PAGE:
The Indian networking market is seeing traction with increased investments across the enterprise and service provider deployments. The growth is majorly driven by enterprise and service provider deployments while consumer deployments are on a decline. Increased spending in government, with initiatives around Digital India is driving incremental revenues and this trend will continue in the coming quarters. The market is adopting subscription-led networking procurement over traditional networking hardware spend.
Network is the platform across which all connections come into the world, and every organization wants to move with great speed to take advantage of what is possible. As more devices join the internet, business users do not want to struggle with understanding different protocols and minutiae, they just want the network and all of its connected device intelligence to work.
The impending wave of network traffic is coming from all angles and affecting all industries. Success will be about not just equipping the network but also fine-tuning the economics so it makes good business sense.
The transition to 25/100GE architectures in the data center is in full swing, driving strong gains in 25GE and 100GE, while in turn bringing down the 40GE segment. Power over ethernet is also growing once again, a sign of strengthening campus-switching demand. Though there is movement toward 100 GbE, there is still lots of money being made in the 10 GbE and 1 GbE space as well.
2018 marked the start of the commercial 400G market with volumes ramping up in 2019 as 400G trials across WDM, service provider routing, and data center switching applications convert into production deployments. 400 GbE enabled hardware is being built by the vendors for both carrier and data center deployments. This includes, for instance, a packet transport router, a three-rack unit chassis that supports both 100GbE and 400GbE and switches in the data center, which have a 3RU chassis and can support 32×400GbE and 160x100GbE ports.
WLAN is a critical enabler of end-to-end digital transformation strategies as wireless applications and devices continue to unlock new digital and business outcomes. The 802.11ac standard is the dominant speed in WLAN today, representing the majority of port shipments and revenues. All of the growth for WLAN revenues is coming from enterprises, as the consumer WLAN market is actually in a state of decline.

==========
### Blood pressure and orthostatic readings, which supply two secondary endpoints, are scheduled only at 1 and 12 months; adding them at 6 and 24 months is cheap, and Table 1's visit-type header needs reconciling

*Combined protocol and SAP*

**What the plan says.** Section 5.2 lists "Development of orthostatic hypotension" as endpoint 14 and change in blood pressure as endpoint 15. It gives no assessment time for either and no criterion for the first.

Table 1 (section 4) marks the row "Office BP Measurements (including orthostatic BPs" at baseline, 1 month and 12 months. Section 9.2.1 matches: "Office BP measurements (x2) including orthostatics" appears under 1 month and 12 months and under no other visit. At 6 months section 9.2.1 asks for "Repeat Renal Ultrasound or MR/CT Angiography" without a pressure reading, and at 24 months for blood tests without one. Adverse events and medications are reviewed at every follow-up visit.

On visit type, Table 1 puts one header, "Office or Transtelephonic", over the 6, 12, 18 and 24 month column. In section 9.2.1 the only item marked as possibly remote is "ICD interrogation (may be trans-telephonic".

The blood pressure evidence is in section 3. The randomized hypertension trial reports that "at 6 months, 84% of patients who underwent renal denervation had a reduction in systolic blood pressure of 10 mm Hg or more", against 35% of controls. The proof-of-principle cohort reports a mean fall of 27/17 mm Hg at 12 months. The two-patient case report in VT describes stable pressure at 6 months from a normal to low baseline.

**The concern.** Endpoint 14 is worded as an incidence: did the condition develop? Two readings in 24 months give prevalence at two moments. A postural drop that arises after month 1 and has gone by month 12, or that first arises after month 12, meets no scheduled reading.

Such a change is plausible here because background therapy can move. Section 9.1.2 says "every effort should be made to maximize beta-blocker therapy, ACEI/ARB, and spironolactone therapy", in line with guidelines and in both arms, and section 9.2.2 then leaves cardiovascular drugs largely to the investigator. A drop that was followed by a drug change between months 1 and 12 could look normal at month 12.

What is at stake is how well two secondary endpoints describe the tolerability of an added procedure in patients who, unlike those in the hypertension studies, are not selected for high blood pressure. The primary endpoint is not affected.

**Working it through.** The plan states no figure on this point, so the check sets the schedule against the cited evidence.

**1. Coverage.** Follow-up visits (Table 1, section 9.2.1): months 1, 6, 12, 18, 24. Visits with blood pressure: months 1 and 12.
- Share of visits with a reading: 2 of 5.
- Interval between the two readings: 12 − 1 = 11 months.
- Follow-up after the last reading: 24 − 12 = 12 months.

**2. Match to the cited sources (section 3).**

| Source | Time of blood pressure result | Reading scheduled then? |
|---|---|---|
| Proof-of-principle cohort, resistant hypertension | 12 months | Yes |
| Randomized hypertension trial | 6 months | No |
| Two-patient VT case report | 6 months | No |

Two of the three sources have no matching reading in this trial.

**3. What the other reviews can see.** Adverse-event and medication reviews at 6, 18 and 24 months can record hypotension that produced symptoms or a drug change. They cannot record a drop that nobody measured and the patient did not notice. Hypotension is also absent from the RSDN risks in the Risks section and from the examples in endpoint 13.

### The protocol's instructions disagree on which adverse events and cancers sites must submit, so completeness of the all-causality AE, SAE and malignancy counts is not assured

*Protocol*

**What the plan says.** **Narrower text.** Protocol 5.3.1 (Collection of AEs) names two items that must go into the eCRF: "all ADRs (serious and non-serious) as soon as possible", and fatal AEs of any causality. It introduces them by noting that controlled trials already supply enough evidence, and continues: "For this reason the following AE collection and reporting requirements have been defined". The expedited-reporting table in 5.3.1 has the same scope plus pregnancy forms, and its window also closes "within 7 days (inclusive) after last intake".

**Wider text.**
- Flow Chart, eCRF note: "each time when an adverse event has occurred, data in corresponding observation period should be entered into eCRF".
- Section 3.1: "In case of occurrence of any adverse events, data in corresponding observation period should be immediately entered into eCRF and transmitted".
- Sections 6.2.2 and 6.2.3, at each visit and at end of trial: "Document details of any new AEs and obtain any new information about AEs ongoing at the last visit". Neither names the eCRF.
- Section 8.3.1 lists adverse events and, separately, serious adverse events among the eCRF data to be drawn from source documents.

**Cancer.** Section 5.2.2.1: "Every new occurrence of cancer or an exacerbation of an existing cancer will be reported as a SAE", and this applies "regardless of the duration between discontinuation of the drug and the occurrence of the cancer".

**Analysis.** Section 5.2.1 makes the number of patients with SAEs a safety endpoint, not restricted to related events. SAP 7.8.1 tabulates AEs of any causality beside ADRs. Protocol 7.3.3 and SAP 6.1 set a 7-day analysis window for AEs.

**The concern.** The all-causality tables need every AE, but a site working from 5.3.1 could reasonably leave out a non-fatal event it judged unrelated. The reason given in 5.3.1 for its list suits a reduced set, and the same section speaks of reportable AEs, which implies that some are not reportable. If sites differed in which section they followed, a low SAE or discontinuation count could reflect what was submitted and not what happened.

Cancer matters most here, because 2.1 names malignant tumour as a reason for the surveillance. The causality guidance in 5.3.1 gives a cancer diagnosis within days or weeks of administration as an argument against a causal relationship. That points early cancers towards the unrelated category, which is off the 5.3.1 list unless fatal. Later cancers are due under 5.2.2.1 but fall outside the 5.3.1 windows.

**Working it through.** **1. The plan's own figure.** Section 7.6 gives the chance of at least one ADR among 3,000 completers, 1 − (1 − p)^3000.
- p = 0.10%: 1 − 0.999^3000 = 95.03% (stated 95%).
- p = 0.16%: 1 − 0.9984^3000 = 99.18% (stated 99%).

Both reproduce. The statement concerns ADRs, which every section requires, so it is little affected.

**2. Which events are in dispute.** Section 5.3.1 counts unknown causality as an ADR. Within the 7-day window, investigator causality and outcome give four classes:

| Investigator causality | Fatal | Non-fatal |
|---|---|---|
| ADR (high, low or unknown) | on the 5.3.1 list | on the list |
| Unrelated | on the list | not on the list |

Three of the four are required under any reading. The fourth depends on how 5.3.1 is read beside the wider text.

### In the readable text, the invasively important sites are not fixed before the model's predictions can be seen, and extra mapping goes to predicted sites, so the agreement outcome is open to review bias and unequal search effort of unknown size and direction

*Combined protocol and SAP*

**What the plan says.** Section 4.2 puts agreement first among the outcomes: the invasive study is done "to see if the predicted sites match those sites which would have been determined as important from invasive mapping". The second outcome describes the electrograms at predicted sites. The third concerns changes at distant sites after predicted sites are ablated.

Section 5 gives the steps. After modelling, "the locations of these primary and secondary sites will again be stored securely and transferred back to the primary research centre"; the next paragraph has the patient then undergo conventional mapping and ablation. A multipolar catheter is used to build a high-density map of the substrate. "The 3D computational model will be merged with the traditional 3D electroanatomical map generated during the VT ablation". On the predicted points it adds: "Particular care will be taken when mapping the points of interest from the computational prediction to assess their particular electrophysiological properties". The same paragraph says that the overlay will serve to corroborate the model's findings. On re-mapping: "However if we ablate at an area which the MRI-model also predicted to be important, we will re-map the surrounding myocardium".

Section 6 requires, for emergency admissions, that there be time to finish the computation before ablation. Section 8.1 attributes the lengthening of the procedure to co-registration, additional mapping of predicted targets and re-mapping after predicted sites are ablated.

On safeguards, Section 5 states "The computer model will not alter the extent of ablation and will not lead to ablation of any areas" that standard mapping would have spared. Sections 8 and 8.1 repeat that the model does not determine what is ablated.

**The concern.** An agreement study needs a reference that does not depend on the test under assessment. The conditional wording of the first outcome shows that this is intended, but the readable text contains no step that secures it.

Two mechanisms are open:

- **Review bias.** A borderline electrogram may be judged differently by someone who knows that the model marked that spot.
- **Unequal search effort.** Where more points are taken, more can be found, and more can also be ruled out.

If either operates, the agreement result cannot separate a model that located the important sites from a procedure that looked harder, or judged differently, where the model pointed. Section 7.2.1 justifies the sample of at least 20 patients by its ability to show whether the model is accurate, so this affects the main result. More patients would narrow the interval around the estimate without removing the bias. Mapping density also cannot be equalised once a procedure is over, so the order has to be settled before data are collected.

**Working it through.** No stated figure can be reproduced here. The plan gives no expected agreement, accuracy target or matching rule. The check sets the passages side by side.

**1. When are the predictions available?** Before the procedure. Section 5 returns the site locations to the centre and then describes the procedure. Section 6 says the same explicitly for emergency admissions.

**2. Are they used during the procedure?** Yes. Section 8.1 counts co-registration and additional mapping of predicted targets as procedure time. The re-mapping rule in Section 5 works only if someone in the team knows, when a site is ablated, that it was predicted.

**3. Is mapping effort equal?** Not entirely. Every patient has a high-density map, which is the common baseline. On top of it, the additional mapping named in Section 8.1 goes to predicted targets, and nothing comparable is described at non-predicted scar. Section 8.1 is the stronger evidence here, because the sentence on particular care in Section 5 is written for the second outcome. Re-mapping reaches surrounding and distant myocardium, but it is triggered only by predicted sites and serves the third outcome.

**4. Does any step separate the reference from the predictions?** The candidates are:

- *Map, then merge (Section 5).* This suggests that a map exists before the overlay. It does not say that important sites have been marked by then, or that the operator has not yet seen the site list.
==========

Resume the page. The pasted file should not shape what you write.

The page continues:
Cabling is critical to supporting today’s increased traffic loads. As the enterprise delves into advanced fabrics, virtual networking, and wide-area connectivity to the cloud and IoT, copper infrastructure will likely convert to fiber. Apart from market forces, new standards from power over ethernet to 5G cellular are forcing many legacy centers to revamp their wiring. Higher bandwidth requirements and high-speed interconnects are best supported by Cat 6A or better.
Ever-changing security threats, fear of data breaches, and regulatory compliance continue to drive security investments across all industries. Network security solutions gain precedence over hardware. Managed security services are the fastest growing category.
While government, banking, and the telecom industry are the largest buyers for network security and storage market, organizations are considering technologies to help data optimization and consolidation as ways to overcome shrinking budget allocations. Market continues to be led by spend in third-platform technologies and digital transformation initiatives. All flash arrays are seeing significant growth as they offer better technical advance and performance at an affordable price in a competitive vendor environment. The mid-range external storage segment is preferred over its entry-level counterpart, which is seeing a gradual decline.
Moving forward, IT executives realize that in order to produce infrastructure capable of supporting next-generation applications and services they need to bring storage at par with the rest of the data ecosystem. As traditional north–south architectures give way to east–west, southeast–northwest, and any other combination out there, new forms of storage connectivity are starting to drive emerging use cases. Storage networks will make way for storage fabrics. Of course, all of this is assuming that storage fabrics will continue to be the primary drivers of speed and connectivity in advanced data architectures. But this might not necessarily be the case. New generations of non-volatile DIMMs (NVDIMMS) are making it easier and more cost-efficient to build advanced memory architectures to handle the most time-critical workloads. While these solutions will remain more expensive than solid state and hard disk arrays, they will likely emerge as the new tier I level of storage. And that means the need to drive faster and faster performance across distributed compute architectures will likely diminish.